Do you think the Russo-Ukrainian war will have long-term repercussions on the appreciation/dissemination of Russian literature and culture in the world?
Yes and no. Many people, particularly Ukrainians but not only, cannot read, listen to, or watch anything Russian right now. And the wounds that are being inflicted are deep. They are absolutely right to boycott the culture of a country that attacked their homeland and is killing their citizens.

Other people are actively trying to shoehorn Russian literature into an imperialistic, exploitative framework, suggesting that Russia deliberately and over long periods of time quashed other native cultures with publications, performances, and even policies foregrounding Russia.

But as I often say: “When did you like the Russian government?” Putin is awful, but Peter I was not that great either. And actually, do you love your own government? Russians seem like bullies right now, but plenty of Russian people who are nothing like their government or the aggressive aspects of their country live both inside and outside Russia. You can meet them at a cafe or go watch a film or concert in which they perform. They will remain influential on a personal and cultural level.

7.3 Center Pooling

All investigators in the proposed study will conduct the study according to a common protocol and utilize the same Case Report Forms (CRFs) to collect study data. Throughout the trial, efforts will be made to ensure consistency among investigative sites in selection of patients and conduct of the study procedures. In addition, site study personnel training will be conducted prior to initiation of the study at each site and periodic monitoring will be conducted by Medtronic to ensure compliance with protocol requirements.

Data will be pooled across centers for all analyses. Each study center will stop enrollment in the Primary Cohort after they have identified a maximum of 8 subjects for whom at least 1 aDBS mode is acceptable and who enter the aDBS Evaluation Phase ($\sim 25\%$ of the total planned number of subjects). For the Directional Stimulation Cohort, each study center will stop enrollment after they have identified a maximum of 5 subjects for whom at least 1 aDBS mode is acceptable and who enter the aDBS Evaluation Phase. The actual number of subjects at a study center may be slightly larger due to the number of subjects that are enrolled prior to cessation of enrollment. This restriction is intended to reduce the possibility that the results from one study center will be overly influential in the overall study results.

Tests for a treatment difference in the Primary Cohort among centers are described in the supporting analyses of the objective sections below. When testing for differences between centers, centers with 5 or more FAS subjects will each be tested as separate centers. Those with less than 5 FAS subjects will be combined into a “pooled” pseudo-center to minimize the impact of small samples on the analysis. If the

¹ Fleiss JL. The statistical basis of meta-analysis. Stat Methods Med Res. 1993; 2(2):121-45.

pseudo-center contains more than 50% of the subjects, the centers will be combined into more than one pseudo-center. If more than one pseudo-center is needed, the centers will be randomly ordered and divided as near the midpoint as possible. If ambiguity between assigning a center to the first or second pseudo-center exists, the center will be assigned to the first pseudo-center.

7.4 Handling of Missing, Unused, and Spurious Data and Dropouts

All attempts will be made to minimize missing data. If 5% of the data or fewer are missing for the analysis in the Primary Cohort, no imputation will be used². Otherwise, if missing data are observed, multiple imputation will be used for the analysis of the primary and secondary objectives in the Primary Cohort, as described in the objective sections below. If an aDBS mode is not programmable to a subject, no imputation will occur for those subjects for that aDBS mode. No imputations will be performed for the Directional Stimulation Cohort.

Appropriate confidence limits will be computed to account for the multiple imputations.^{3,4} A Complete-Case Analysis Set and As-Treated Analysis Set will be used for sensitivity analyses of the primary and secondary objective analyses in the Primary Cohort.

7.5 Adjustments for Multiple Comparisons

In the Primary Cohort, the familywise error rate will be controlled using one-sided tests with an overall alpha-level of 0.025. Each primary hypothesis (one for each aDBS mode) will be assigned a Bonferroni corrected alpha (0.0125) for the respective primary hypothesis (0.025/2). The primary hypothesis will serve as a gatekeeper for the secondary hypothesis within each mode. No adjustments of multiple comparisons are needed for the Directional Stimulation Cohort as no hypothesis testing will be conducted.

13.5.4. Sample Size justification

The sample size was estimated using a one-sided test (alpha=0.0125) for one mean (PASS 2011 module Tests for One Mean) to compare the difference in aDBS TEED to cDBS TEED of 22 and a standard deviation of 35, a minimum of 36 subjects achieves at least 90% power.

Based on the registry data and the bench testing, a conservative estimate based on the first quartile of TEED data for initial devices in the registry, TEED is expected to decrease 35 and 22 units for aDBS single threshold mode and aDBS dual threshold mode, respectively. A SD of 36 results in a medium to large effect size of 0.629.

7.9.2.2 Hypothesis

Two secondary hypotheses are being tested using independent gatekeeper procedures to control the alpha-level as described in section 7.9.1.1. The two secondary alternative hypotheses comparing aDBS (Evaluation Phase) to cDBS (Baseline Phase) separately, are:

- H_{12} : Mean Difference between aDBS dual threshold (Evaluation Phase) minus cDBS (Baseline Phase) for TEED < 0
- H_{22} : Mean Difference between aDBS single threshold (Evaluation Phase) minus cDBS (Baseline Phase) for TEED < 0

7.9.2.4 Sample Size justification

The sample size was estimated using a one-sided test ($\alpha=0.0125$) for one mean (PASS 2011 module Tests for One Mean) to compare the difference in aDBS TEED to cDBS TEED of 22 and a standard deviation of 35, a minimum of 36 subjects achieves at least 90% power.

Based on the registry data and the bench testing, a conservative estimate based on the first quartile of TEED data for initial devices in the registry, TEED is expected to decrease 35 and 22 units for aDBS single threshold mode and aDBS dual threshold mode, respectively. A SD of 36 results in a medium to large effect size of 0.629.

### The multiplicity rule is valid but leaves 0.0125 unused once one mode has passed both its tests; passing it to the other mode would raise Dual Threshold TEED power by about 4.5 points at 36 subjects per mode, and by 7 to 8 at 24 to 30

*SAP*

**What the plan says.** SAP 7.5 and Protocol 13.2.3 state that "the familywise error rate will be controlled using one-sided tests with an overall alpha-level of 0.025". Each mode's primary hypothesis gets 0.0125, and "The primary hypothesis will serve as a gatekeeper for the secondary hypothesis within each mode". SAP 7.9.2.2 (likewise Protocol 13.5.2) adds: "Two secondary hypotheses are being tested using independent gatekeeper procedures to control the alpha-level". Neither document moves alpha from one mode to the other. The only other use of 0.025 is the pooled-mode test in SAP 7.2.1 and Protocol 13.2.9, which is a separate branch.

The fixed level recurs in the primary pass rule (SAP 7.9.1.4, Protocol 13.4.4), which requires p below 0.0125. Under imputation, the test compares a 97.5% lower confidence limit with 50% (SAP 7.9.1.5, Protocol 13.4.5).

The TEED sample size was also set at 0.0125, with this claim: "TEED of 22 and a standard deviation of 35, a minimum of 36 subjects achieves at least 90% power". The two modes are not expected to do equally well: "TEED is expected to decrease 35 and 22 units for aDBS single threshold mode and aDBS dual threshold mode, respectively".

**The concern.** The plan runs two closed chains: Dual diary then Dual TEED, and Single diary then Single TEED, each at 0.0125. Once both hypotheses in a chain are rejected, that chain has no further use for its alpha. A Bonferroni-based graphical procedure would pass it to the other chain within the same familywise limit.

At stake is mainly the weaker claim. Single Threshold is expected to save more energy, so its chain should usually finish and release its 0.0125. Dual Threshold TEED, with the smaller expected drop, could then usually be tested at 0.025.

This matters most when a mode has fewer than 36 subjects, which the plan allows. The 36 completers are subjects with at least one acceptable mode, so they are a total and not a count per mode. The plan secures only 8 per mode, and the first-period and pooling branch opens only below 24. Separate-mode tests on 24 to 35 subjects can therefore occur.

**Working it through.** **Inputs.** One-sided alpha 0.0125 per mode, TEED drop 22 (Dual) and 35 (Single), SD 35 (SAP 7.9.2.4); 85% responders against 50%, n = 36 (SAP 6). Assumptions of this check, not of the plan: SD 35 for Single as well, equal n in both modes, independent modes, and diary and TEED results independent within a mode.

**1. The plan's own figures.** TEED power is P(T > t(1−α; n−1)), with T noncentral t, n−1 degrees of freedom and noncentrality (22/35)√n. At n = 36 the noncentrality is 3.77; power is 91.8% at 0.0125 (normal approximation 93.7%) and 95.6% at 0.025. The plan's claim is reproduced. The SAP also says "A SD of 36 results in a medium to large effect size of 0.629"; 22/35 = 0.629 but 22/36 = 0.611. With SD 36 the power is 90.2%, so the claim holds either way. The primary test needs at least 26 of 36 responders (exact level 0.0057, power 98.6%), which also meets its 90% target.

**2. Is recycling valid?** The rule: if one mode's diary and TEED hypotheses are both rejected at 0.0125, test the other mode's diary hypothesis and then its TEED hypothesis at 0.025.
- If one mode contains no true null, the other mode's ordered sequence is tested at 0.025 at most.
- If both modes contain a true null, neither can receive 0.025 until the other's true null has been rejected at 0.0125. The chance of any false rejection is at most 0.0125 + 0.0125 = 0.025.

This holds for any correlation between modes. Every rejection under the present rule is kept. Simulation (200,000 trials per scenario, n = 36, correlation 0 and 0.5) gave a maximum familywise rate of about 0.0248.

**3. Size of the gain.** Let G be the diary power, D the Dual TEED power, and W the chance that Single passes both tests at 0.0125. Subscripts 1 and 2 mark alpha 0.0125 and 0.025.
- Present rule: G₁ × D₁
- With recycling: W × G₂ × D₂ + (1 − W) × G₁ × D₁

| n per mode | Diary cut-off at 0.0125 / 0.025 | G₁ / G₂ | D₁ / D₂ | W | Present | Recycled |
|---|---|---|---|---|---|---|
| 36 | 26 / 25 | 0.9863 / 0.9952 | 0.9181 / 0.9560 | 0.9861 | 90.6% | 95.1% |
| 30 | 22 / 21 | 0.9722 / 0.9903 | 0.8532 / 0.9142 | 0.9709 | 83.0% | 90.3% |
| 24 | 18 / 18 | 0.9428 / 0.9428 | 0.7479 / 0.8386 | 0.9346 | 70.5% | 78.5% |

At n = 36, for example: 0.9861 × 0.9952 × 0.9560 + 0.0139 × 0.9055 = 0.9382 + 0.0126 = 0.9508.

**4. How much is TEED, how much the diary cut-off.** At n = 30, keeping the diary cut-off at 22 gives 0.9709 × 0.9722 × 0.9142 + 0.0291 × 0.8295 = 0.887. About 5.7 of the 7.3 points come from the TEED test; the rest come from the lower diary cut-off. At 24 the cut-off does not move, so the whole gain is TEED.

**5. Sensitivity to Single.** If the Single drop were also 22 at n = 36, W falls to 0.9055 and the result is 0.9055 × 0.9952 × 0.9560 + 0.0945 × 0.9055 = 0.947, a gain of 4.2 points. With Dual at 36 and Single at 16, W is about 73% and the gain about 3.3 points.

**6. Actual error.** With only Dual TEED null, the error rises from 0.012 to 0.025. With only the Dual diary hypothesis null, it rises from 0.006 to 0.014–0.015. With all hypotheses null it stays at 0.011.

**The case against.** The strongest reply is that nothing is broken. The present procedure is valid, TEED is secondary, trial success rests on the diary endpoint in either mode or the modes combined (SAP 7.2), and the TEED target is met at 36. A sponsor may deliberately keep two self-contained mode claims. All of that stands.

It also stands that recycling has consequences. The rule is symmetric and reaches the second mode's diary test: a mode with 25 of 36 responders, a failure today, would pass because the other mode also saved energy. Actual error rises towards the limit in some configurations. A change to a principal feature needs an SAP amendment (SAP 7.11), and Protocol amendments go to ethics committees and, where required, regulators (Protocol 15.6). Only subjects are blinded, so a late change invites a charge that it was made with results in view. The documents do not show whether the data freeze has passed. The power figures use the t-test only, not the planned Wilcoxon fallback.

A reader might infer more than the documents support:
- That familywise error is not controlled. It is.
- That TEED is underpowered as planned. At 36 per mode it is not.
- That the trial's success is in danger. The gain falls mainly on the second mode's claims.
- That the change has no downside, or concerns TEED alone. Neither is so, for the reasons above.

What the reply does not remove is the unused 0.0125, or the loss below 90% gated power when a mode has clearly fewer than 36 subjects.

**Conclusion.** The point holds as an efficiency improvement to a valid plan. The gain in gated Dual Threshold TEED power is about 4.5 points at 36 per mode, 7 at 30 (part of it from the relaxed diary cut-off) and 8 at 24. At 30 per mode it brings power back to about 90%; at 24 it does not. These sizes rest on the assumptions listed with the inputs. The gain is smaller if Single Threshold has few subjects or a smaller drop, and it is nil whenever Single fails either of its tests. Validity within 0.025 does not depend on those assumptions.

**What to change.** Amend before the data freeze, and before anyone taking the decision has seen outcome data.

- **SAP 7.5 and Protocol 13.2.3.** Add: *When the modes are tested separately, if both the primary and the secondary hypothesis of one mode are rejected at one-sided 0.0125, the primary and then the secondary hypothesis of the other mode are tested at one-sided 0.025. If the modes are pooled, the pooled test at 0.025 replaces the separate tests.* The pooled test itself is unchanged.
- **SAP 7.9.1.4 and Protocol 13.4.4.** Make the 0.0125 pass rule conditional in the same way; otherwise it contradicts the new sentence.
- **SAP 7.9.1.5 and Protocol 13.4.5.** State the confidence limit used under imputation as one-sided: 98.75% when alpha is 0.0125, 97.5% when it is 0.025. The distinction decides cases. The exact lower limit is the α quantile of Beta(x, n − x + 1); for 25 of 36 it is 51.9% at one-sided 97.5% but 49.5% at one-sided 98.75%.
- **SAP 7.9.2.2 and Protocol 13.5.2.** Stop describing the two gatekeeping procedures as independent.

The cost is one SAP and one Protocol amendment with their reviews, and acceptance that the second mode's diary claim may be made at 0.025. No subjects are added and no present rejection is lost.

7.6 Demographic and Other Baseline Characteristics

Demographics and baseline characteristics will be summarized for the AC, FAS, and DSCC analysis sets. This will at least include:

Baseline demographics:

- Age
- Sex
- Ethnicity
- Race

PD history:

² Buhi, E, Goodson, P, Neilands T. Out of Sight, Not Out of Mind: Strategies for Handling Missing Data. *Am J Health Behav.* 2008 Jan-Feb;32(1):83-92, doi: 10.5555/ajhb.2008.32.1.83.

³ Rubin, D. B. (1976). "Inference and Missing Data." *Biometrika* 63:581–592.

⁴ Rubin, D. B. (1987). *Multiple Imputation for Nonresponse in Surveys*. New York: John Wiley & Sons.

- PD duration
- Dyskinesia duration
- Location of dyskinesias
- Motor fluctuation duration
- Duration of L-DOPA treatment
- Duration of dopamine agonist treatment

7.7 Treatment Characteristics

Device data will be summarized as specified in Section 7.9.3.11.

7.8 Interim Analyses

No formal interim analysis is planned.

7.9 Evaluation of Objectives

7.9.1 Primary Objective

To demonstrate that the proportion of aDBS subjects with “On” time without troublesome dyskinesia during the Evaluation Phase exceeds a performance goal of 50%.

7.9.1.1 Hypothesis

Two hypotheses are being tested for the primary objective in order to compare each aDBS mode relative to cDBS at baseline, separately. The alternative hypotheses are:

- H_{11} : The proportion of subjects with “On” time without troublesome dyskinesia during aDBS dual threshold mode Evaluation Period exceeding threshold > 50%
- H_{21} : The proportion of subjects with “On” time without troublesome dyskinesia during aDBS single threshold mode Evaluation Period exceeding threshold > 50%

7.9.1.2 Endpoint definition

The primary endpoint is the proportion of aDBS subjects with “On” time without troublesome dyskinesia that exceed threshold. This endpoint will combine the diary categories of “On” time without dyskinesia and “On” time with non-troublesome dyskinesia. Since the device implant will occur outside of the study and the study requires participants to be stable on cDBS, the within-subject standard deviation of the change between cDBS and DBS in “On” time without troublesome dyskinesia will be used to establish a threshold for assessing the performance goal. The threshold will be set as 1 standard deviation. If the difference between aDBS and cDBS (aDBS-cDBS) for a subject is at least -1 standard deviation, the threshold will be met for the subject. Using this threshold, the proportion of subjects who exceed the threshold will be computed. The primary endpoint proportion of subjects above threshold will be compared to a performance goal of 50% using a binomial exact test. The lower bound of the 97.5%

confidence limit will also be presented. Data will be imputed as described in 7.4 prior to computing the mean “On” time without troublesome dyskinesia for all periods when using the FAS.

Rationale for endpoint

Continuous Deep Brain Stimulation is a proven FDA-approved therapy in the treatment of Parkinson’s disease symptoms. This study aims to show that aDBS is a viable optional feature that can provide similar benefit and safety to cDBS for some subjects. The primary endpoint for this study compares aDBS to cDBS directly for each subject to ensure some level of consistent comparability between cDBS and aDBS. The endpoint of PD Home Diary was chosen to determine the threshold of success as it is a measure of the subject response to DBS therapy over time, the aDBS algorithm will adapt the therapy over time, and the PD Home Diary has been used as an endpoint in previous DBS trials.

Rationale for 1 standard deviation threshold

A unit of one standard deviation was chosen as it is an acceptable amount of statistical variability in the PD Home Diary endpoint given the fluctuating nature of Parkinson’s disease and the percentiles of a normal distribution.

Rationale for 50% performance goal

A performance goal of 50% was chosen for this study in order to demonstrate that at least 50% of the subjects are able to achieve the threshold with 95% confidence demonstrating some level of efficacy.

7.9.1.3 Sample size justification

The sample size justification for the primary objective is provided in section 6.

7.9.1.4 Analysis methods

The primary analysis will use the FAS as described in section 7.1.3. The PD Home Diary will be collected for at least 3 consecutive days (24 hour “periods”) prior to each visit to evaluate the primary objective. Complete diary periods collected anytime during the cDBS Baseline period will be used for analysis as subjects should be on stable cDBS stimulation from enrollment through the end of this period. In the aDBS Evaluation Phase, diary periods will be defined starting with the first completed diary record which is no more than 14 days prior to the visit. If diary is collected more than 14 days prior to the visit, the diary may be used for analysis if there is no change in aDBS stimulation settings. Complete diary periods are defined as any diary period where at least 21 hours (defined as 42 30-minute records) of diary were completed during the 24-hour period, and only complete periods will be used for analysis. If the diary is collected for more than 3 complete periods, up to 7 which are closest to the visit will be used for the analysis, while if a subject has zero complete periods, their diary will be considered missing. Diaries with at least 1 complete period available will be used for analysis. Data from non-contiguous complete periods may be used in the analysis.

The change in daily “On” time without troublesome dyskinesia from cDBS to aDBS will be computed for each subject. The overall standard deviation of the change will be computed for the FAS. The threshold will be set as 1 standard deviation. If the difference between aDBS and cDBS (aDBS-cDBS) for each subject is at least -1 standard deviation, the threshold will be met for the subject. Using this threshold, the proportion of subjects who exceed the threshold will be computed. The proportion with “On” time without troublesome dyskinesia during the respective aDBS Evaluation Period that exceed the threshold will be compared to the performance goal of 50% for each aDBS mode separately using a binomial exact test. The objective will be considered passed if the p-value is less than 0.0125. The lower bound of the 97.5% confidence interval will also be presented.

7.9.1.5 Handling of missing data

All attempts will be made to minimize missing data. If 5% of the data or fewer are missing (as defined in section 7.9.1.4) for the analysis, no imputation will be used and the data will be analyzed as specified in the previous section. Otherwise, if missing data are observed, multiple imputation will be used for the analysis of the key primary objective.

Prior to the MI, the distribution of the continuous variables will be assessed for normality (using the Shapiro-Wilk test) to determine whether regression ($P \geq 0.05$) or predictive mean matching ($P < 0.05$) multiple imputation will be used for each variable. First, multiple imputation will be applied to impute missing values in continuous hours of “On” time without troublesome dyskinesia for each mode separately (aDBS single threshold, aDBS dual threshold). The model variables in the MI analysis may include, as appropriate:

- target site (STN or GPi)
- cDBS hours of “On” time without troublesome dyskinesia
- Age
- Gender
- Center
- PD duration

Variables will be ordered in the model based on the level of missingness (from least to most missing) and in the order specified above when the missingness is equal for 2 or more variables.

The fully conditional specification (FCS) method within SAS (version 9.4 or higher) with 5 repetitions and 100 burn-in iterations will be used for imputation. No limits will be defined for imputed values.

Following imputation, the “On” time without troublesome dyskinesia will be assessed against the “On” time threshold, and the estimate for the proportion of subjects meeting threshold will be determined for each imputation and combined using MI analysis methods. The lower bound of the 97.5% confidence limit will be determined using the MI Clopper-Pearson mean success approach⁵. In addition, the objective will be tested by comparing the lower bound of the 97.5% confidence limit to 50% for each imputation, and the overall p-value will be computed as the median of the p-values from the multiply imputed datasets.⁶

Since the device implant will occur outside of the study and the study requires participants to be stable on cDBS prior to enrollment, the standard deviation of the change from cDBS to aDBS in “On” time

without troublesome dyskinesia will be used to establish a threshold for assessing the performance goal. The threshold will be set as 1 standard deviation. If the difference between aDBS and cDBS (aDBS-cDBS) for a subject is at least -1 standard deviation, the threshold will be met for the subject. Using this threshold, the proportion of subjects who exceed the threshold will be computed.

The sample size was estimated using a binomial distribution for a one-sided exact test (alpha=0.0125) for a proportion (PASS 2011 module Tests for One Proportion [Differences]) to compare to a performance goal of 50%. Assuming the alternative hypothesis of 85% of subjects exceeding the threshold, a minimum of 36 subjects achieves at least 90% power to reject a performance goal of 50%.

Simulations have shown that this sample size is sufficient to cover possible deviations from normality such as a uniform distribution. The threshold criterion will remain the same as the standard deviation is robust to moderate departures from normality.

The larger concern is whether Russia is destroying its future economic power, becoming isolated, and behaving in such a way that people will shun the country for a good long time. At the moment it’s not safe for many foreigners to go to Russia, particularly Americans. But when I was in school my father told me I would go to the Soviet Union over his dead body. He said the same thing about New York City in the 1970s. And I went to both places (long before he died). I believe that Russia (and New York!) will always be important places that we want and need to know about.

For myself, I will do my best to continue to teach about and disseminate Russian culture, though it seems unlikely I’ll be able to return to Russia any time soon.

In recent years there has been an increasing pressure on students to pick whichever major has the highest employment rate (normally in the STEM/Business field). What does this mean for the humanities going forward?
This is a great question
and one that we in the humanities think about all the time. We can’t seem to convince people that the humanities—literature, languages, history—give you insights and experiences that enhance your personal and professional life post-college. I can’t tell you how often, though, I meet someone like the retired cardiologist I was talking to recently who asserted that he was no longer interested in keeping up with changes in medicine but was still thinking about the novel Oblomov that he read in college … in 1955.